Montreal

Part-time nurses in Quebec feel betrayed by new contract forcing them to double workload

Last fall Quebec signed a new contract with its nurses, which was designed to reduce forced overtime and address staff shortages. But some part-time nurses say they're victims of the new contract, which will soon force them to double their workload.

New collective agreement means nurses who now work 2 days a week will be forced to nearly double that

A part-time nurse who works at the Montreal General Hospital told CBC she was 'devastated' when she was told she would soon be forced to nearly double her workload because of the new collective agreement her union signed last fall. (CBC)

Nurse Jazzmin Bak was walking home from dropping off her three children at school and daycare last fall when she first heard that the new collective agreement her union reached with the province would force her to double the amount of hours she worked.

"I was devastated, I was pretty much in tears," Bak told CBC in an interview last week.

Bak has worked in the ICU at the Montreal General Hospital for 12 years. When her third child was born two years ago, Bak reduced her hours to two days a week so she could spend more time at home.

"I've wanted to be a nurse ever since I was 12. I still love what I do," she said.

"But it's all about balance, and I love what I do because I can choose the hours I work," she said.

WATCH | Montreal nurse says forced full-time work brought her to tears:

Montreal nurse says forced full time work brought her to tears

4 months ago
Duration 1:54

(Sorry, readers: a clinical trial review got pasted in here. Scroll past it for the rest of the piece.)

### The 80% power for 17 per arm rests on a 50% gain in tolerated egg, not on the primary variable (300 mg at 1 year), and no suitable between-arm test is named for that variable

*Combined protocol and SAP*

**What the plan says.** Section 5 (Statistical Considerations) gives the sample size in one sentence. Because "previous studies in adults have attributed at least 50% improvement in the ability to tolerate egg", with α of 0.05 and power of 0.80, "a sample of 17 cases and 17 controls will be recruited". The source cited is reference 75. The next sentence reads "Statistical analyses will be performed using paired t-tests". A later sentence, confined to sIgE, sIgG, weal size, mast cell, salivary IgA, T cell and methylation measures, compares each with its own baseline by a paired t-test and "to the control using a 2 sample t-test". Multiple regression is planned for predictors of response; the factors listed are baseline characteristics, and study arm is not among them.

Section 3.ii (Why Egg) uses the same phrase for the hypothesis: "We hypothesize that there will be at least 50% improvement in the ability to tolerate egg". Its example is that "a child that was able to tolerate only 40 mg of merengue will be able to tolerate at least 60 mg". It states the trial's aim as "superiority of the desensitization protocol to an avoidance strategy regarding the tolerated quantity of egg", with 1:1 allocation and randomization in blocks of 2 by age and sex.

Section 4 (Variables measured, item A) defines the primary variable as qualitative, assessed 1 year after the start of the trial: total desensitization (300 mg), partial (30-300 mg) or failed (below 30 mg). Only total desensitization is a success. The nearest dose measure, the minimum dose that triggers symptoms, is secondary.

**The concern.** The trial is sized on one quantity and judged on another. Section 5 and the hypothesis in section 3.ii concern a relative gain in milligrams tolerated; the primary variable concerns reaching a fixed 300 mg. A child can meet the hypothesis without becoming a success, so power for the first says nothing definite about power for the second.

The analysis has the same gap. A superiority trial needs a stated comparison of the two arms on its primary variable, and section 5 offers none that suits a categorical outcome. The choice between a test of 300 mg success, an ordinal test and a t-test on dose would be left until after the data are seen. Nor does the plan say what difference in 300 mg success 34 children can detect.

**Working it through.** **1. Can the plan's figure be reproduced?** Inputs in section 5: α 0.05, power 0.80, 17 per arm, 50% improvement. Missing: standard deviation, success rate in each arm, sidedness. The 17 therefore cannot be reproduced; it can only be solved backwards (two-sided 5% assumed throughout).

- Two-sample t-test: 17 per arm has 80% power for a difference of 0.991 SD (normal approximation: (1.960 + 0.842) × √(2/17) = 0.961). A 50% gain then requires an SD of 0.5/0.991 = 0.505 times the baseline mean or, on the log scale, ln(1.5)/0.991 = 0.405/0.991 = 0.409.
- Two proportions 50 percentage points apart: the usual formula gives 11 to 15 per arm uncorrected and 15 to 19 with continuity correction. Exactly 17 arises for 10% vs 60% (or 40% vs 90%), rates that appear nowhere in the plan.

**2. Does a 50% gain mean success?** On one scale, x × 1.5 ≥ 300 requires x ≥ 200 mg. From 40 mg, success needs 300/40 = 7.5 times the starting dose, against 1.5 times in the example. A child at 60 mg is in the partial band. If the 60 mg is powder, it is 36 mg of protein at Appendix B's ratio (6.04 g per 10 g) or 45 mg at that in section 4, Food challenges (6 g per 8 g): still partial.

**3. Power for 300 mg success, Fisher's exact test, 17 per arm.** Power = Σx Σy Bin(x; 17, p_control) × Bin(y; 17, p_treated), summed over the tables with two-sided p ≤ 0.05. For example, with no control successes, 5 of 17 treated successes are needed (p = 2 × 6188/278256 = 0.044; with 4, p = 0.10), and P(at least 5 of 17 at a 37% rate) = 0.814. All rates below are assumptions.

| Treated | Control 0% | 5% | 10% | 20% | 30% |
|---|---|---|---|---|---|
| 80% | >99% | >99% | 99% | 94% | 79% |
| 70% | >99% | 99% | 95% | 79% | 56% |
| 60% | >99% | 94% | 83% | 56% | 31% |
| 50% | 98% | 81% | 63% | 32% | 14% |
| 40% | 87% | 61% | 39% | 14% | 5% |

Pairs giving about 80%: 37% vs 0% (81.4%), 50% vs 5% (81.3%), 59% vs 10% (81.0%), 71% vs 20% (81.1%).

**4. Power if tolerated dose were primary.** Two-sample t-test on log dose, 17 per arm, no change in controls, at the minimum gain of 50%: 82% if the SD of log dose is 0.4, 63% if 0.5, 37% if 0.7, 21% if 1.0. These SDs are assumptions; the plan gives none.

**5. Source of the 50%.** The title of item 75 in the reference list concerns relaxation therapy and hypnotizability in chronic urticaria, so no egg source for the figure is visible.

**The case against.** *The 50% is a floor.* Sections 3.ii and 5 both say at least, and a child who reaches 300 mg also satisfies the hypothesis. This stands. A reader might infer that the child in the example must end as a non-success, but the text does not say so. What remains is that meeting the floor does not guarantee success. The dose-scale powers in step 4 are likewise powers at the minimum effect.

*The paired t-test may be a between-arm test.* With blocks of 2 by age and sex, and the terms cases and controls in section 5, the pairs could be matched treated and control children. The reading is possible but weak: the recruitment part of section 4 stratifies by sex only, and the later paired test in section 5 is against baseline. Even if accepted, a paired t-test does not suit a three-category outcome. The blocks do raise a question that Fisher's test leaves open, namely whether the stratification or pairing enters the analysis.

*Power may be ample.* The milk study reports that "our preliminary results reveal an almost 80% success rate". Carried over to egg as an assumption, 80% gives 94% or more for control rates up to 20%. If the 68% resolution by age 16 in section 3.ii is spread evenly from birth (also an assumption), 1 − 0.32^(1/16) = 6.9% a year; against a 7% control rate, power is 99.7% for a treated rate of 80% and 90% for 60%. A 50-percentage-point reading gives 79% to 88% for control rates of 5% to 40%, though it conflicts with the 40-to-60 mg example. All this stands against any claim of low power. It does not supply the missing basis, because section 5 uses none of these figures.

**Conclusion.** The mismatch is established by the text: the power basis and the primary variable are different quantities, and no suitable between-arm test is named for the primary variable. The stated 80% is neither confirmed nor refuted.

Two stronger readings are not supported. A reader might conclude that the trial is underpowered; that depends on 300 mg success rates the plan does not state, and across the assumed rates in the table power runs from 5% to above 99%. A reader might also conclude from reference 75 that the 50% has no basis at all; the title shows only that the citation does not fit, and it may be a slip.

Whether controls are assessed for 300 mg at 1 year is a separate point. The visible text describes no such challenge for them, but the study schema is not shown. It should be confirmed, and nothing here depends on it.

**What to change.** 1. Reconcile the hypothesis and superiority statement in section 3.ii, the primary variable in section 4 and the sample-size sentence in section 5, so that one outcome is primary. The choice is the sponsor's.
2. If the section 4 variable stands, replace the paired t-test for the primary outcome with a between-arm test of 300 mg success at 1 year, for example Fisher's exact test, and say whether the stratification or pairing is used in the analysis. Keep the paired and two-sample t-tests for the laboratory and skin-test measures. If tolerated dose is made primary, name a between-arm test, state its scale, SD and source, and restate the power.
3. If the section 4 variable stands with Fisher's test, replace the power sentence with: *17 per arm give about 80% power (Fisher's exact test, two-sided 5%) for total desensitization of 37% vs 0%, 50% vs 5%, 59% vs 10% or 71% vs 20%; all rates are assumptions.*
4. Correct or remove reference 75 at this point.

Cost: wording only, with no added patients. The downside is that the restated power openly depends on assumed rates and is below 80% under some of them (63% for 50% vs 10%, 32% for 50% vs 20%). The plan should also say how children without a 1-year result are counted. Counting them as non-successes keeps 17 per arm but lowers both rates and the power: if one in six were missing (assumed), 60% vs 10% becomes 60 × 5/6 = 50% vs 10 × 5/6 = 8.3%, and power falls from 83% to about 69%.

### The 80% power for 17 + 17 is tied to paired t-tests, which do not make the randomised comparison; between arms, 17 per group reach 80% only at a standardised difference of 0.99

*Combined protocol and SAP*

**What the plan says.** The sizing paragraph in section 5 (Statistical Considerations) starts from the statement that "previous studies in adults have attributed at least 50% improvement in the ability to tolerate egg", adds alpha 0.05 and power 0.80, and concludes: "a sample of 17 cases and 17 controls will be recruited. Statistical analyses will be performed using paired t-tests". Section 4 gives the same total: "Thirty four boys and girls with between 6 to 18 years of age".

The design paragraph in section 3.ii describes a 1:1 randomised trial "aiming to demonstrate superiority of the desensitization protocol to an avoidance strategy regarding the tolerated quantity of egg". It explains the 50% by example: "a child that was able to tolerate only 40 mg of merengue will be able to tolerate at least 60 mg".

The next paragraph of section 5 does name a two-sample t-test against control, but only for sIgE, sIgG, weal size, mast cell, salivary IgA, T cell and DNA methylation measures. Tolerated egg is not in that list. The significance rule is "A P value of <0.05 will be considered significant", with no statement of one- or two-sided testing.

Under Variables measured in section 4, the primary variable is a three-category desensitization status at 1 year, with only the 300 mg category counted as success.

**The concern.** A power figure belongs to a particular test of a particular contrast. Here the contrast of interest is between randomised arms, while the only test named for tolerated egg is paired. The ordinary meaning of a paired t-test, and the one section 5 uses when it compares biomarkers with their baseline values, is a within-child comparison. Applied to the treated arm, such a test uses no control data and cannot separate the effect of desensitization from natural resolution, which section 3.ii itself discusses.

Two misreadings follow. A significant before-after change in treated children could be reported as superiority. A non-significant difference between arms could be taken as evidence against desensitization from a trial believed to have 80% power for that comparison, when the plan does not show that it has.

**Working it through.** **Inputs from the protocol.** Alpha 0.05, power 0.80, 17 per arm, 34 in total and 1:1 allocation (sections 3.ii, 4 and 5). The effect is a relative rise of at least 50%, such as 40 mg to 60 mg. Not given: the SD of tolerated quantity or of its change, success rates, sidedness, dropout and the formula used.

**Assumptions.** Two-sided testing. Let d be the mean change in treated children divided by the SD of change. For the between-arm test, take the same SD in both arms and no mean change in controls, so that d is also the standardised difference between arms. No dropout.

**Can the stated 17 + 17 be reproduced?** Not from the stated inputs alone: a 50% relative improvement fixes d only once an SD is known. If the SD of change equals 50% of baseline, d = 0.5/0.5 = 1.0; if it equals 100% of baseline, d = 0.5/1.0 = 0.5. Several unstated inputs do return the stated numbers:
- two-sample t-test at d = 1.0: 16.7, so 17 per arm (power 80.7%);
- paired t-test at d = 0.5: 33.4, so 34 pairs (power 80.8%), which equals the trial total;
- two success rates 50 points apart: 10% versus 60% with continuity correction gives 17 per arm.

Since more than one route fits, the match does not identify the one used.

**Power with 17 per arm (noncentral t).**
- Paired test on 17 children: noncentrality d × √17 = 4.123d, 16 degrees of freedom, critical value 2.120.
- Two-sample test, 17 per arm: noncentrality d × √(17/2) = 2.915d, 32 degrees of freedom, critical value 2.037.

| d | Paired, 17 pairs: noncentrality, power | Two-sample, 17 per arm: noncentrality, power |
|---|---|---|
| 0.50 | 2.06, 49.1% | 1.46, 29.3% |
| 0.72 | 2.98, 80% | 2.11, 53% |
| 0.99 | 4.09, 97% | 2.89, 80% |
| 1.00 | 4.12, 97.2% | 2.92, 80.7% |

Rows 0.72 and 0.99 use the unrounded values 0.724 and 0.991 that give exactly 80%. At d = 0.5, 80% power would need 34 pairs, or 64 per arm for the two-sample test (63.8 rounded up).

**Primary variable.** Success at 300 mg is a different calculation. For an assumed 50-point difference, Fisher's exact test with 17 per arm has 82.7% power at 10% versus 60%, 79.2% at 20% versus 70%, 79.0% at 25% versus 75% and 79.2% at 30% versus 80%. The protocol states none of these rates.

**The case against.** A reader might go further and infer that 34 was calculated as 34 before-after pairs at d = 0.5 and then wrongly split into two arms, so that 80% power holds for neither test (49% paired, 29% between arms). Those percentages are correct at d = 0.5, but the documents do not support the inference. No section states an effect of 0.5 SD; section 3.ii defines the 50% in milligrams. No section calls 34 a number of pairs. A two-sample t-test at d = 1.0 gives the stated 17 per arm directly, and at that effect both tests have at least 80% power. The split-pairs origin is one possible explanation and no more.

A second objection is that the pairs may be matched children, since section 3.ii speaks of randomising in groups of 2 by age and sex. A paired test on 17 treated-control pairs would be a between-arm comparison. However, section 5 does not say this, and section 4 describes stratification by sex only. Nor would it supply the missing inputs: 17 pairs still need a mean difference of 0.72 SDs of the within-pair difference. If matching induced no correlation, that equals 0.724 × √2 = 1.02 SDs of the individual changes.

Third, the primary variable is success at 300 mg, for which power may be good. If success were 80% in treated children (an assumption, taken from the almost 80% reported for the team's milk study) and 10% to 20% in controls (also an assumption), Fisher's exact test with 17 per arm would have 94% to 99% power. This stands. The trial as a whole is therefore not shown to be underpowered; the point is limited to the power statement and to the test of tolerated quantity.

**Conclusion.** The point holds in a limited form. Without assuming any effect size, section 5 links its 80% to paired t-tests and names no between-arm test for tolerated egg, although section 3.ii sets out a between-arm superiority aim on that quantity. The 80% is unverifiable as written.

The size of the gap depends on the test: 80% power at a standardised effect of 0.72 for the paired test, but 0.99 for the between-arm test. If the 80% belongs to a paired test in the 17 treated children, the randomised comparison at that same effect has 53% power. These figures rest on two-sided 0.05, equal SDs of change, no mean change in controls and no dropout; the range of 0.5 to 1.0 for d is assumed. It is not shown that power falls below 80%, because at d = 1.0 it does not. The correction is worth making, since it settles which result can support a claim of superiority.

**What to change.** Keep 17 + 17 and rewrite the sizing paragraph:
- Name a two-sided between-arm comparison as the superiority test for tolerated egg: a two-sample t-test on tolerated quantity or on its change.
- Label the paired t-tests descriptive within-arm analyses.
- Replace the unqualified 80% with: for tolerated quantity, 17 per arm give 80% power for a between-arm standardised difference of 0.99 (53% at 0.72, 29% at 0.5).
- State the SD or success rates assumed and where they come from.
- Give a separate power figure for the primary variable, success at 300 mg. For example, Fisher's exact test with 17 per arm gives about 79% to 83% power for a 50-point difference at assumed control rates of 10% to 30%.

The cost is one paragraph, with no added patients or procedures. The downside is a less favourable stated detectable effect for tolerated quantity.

Jazzmin Bak, an ICU nurse in Montreal with three children, says working full time will lead to burnout and possibly leaving the public system altogether.

Bak no longer has that choice.

The collective agreement negotiated between her union, the Fédération interprofessionnelle de la santé du Québec (FIQ) and the province last fall will soon force her to double the number of shifts she works per week.

Health agencies across the province have been gradually introducing the change for part-time nurses since the fall.

Bak's workload is set to double starting next month.

Jazzmin Bak has been an ICU nurse at the Montreal General Hospital for 12 years. She started working two days a week two years ago after her third child was born. (Submitted by Jazzmin Bak)

She and other part-time nurses CBC spoke to said the measure has them considering leaving the public system or quitting nursing altogether.

"They're taking me away from my family. And that's not my choice. It's wrong. It's just completely wrong," Bak said.

Goal was to lighten workload

The deal signed last fall was hailed by Health Minister Christian Dubé as a "breath of fresh air" for nurses that would help modernize the system and attract more people to the profession.

Under the previous agreement, permanent part-time nurses were required to work at least eight shifts over a 28-day period — two shifts a week. The new collective agreement increases that number to 14 shifts over a 28-day period, nearly doubling the workload.

Quebec Health Minister Christian Dubeé said last fall the new contract would be 'a breath of fresh air' for nurses. (Jacques Boissinot/The Canadian Press)

The measure is mandatory for all permanent part-time nurses in the public system, with a few exceptions. 

Nurses over 55 and nurses who are teaching or studying are exempt, as are nurses who work at more than one institution.

None of those exceptions applies to Bak or two other part-time nurses CBC spoke to.

Liliane Côté, a spokesperson for the FIQ, told CBC in an email that most nurses welcome the change.

"The objective was to stabilize work teams and offer full-time positions on a voluntary basis," Coté said.

She said the measure will help reduce compulsory overtime for nurses, maintain better continuity of care and make scheduling for part-time nurses more predictable.

Neither Côté nor the Health Ministry was able to say precisely how many nurses in the province are affected.

Measure 'slipped under the table'

Bak and the other nurses CBC spoke to said they understand why the measure was introduced, but they think they should have been able to opt out. 

Bak said the deal came together hastily during a flurry of contract negotiations last summer.

"A lot of nurses didn't even know there was a vote about this," Bak said.